Having retreated the day before, the ATF surrender command to the FBI, who begin negotiations. Straight away, they secure the release of 10 children from the compound. The siege has begun. It would last another 51 days…
Koresh promises to surrender if a special video message he has recorded is televised. The FBI agrees and the tape is broadcast on the Christian Broadcasting Network almost immediately. Koresh, however, goes back on his word. He now claims God is telling him not to give up.
During negotiations, Koresh informs the authorities that all remaining children are biologically his and as such would be remaining with him inside Mt. Carmel.
The electricity is cut to the compound but is later restored after some bartering and promises from Koresh.
Further discussions break down, so the FBI decide to cut off electricity permanently. It’s part of a concerted effort to ratchet up the pressure on Koresh which also includes bright spotlights beaming on the compound, day and night. And, to further irritate and underpin the sense of doom and powerlessness the Davidians must feel, loud music is also now played at them round the clock.
Over the weekend, federal negotiators manage to convince Koresh to allow eight women and two men to leave.
The Branch Davidians promise to give themselves up after observing Passover, asking for a period of up to eight days’ grace.
In anticipation of Koresh reneging on the Passover deal, the FBI apply in writing to US Attorney General Janet Reno for permission to use tear gas on the compound. She refuses to allow it initially. But, soon, she changes her mind.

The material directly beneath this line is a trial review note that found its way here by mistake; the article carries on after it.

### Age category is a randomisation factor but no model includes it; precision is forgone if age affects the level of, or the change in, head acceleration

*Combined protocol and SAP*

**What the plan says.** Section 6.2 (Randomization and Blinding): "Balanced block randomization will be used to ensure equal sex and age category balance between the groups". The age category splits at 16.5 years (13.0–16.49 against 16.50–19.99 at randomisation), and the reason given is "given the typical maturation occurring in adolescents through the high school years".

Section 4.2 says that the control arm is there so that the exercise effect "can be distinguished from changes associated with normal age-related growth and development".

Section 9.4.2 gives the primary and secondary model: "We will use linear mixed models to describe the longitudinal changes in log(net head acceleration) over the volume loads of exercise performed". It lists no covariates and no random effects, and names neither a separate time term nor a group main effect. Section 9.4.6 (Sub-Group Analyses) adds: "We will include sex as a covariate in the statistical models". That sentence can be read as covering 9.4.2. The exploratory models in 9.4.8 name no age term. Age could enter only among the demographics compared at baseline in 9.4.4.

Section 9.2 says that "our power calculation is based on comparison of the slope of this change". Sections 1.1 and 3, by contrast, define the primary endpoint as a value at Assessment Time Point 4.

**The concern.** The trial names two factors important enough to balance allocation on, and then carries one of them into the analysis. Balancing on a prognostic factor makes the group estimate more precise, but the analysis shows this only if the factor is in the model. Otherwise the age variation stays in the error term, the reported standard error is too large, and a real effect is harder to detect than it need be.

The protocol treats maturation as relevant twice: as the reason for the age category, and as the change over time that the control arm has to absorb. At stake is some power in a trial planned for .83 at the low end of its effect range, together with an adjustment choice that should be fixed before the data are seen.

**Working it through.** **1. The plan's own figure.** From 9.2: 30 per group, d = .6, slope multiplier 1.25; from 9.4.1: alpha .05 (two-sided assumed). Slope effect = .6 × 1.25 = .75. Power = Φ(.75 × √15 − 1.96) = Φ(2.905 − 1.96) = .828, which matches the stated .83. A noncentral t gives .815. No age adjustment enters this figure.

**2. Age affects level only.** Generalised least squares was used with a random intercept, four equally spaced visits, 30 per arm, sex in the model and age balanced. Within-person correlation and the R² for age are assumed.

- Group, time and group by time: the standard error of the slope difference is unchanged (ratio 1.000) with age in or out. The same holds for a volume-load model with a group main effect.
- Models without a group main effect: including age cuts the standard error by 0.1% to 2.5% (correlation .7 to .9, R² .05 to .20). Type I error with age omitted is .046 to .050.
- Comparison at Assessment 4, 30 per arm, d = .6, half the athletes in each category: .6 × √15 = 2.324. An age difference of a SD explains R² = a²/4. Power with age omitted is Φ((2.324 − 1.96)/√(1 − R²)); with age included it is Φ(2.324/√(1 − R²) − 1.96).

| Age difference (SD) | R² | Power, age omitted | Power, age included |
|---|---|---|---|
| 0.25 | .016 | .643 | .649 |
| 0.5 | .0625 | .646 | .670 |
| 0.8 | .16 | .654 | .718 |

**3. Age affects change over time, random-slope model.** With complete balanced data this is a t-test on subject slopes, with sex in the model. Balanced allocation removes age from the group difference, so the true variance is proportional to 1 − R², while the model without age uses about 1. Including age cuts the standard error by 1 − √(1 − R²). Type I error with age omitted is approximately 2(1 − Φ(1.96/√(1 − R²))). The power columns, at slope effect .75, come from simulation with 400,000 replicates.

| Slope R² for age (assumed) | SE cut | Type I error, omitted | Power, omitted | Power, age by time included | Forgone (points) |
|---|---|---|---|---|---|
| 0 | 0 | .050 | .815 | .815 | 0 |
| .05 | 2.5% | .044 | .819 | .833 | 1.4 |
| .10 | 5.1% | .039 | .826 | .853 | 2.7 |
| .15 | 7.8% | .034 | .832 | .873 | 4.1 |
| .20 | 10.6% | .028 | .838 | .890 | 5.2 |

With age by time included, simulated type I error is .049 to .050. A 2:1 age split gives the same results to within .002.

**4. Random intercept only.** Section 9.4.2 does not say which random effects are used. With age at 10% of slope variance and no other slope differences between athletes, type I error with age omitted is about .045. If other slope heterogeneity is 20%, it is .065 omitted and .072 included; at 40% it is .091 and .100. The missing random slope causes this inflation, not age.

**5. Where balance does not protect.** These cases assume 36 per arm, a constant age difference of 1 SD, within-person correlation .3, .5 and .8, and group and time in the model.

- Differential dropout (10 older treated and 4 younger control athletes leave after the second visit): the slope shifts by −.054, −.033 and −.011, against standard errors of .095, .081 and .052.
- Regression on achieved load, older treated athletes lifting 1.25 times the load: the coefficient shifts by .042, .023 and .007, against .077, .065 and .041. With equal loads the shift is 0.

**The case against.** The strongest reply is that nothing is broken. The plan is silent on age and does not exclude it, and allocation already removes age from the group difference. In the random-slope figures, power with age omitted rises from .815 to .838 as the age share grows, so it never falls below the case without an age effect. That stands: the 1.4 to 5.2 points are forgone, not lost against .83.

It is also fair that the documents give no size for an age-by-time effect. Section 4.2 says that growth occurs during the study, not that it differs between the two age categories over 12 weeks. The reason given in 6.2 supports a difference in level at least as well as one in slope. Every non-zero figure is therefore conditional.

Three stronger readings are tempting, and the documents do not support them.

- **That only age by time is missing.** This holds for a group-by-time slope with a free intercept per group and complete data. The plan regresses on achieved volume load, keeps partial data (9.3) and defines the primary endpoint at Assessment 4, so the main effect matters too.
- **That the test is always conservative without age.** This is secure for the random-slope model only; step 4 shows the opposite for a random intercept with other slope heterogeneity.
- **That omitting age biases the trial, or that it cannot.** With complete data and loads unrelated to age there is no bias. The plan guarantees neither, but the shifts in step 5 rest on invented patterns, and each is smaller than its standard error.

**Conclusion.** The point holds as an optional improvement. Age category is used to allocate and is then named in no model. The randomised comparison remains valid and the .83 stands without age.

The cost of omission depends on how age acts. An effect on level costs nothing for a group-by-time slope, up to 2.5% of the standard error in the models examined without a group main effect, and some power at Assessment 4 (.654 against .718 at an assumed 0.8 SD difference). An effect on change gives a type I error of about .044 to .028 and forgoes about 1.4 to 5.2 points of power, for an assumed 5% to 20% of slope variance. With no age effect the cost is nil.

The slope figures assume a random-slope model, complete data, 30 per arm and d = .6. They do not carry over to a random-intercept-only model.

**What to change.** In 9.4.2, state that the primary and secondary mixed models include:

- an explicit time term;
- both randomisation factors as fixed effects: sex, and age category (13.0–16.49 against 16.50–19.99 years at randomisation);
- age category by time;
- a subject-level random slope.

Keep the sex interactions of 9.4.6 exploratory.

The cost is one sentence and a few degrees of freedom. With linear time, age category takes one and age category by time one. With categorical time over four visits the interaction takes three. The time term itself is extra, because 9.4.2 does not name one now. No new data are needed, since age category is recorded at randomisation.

The FBI prepare to enter Mt. Carmel and make arrests by force. Reno approves the CS gas plan and gets sign-off on the plan from President Bill Clinton.
It’s day 51 of the siege and the FBI decide to storm the complex. They inform Koresh that he is under arrest and for everyone to prepare for a tear gas attack. They gas the buildings. Gunfire reins out but not at federal agents, it seems. It’s feared that some Branch Davidians inside have been shot dead. Feds then see a small fire being lit. Then another. And then another. More gunfire. Nine Davidians flee and are arrested. There’s more gunfire from inside. Firefighters attempt to put out the blaze. A huge explosion rings out. The roof collapses in on itself. More explosions. Eventually, the fire dies down. Later that day, the compound is completely levelled. The FBI confirms that Koresh was dead. Like so many of his devout followers.
A jury returns guilty charges on a number of survivors for firearms charges and for ‘aiding and abetting the voluntary manslaughter of federal agents’.
Janet Reno's special counsel, ex-Republican senator John C. Danforth issues his preliminary report into the tragedy. In it, he fully exonerates the US government and all its agents. The report comes to the conclusion that federal agents were not responsible for the fire or for directly discharging weapons at the complex. Danforth also assigns total responsibility for the incident to David Koresh and the Branch Davidians.